Diagnosing true statin-associated muscle symptoms is difficult. In the Goal Achievement After Utilizing an Anti PCSK9 Antibody in Statin Intolerant Subjects (GAUSS-3) study,4 the presence of statin myalgia was determined by randomly assigning patients with presumed statin muscle symptoms to receive either 20 mg of atorvastatin or placebo each day for 10 weeks followed by a 2-week hiatus before crossover to the alternative treatment. Only 209 patients (42.6%) developed muscle symptoms during atorvastatin treatment. An additional 130 (26.5%) developed muscle symptoms during placebo-only treatment, 48 (9.6%) developed muscle symptoms during both treatments, and 85 (17.3%) did not develop symptoms during either treatment.

Other evidence supports the idea that statins can cause skeletal muscle symptoms without abnormal CK values. Muscle biopsies show differences in gene expression among patients with statin-associated muscle symptoms during statin treatment and compared them with asymptomatic controls.5 Statins also produce slight increases in average CK levels and augment the increase in CK observed after exercise.1 Rhabdomyolysis is more frequent in participants in RCTs who are receiving statins and have variants in the gene for solute carrier organic anion transporter family member 1B1 (SLCO1B1),2 which regulates hepatic statin uptake. The SLCO1B1 gene variants that reduce hepatic uptake allow more statin to escape the liver and enter the extra portal circulation and ultimately skeletal muscle. The SLCO1B1 variants are also associated with mild muscle adverse effects in study participants treated with statins.6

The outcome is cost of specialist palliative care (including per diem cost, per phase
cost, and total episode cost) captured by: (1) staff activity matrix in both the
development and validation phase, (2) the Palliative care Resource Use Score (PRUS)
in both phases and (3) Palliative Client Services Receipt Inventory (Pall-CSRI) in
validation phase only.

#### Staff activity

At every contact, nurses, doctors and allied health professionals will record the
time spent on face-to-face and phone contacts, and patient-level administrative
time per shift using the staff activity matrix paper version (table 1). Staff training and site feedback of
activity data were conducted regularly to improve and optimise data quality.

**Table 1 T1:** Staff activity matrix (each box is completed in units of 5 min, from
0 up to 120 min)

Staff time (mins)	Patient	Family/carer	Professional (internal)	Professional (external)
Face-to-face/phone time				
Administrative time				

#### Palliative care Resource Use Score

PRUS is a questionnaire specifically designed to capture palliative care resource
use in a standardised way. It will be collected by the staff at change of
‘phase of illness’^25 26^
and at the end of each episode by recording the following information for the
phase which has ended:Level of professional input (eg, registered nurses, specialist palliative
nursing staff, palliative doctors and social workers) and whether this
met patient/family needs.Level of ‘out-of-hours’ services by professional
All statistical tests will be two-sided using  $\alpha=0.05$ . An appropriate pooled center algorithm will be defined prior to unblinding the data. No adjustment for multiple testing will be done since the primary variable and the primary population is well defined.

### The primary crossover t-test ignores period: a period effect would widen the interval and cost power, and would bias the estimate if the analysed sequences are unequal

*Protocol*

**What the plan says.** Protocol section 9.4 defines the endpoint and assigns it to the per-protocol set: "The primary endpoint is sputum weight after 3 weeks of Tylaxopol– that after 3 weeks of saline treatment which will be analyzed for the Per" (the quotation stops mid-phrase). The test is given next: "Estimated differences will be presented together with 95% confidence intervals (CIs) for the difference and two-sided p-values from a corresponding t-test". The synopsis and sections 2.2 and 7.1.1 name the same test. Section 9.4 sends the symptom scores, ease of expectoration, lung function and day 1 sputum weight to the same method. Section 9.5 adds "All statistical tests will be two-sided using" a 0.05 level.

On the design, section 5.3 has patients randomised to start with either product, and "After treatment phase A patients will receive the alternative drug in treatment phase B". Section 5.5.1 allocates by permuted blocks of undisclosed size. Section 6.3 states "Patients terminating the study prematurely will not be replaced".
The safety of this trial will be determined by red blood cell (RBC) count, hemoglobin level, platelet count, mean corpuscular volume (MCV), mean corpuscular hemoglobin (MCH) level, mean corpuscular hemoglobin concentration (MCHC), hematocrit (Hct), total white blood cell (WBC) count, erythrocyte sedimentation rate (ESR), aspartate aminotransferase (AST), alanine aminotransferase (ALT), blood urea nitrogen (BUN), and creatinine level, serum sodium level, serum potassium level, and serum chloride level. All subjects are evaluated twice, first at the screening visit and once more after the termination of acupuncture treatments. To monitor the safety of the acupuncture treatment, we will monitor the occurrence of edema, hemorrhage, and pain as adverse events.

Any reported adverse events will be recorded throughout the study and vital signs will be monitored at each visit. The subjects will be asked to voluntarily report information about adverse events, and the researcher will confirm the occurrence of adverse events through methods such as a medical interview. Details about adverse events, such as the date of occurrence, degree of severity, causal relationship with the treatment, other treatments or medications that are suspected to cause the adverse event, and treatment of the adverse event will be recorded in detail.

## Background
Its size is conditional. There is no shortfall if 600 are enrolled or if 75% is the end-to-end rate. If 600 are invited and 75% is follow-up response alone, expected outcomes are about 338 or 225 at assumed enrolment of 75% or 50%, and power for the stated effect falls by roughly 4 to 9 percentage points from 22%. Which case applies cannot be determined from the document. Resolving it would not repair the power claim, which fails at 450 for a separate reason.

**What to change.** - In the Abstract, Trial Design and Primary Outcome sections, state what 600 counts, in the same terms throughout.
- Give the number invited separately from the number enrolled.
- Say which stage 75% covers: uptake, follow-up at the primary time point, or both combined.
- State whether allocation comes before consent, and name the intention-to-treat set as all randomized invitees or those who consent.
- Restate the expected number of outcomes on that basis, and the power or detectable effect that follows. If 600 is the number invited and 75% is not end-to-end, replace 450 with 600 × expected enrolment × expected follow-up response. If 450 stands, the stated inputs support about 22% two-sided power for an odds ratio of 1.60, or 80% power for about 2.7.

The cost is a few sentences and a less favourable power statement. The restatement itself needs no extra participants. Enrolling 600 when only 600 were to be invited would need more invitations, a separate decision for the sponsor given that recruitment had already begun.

How could the statin RCTs miss detecting mild statin-related muscle adverse effects such as myalgia? By not asking. A review of 44 statin RCTs reveals that only 1 directly asked about muscle-related adverse effects.7 In the STOMP trial, investigators called patients twice monthly to ask specifically about muscle symptoms.

JAMA. 2016;316(19):1969-1970. doi:10.1001/jama.2016.16557


Trump Plans Ambitious Agenda

Donald Trump has announced an ambitious agenda for his first 100 days in office, but it's becoming increasingly clear that achieving it will be more difficult than he suggested during the campaign.